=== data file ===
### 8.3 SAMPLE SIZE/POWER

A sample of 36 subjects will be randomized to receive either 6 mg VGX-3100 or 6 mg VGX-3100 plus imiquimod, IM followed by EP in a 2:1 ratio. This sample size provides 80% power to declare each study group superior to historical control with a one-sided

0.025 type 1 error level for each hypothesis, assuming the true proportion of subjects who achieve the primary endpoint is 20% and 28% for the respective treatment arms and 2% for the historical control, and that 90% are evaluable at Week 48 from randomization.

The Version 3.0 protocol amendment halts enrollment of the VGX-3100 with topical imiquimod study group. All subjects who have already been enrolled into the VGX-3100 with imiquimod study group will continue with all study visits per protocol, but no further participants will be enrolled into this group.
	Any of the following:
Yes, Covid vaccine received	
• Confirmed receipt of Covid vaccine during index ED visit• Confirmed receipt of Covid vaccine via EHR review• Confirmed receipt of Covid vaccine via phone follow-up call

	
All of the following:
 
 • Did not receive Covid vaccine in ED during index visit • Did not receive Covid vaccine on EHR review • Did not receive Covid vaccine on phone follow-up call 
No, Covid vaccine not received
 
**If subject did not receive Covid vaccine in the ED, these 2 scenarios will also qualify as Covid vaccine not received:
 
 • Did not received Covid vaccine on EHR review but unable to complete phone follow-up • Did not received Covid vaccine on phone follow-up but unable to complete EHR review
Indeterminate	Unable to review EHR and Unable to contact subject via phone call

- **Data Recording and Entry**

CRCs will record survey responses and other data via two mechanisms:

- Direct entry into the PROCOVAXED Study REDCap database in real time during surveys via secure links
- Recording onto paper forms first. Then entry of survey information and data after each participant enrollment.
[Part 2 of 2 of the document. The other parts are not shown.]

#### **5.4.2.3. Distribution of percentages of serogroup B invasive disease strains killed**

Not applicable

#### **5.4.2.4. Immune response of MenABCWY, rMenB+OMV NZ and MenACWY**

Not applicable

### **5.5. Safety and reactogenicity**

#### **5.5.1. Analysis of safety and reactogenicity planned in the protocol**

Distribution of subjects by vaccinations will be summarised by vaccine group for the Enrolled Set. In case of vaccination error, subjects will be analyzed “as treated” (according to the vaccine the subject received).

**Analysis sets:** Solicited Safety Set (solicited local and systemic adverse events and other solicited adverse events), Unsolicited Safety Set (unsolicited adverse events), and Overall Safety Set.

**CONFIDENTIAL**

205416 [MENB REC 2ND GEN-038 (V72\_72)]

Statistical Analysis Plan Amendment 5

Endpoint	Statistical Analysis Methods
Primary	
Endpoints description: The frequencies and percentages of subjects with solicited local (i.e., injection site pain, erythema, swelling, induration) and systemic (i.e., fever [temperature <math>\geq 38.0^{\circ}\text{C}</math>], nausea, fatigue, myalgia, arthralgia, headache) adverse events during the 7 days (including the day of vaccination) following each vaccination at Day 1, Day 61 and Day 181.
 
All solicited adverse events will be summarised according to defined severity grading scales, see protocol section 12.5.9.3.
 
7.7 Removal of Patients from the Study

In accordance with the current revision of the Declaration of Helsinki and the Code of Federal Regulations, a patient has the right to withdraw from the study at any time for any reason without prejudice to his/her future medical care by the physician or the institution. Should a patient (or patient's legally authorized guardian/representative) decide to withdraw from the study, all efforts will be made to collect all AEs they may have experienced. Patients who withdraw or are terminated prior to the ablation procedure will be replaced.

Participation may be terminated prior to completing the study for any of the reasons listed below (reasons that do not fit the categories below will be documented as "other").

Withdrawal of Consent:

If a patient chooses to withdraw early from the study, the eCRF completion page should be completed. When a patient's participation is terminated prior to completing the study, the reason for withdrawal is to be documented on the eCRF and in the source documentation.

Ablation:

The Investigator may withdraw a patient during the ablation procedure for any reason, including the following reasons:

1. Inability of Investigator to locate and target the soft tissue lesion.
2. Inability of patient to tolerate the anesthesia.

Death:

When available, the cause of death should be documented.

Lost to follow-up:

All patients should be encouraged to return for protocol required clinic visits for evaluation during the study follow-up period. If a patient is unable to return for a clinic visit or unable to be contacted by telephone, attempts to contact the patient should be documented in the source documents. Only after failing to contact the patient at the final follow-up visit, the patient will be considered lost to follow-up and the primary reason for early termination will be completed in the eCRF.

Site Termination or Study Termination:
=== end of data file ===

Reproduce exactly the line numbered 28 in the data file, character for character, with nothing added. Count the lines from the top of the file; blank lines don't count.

205416 [MENB REC 2ND GEN-038 (V72\_72)]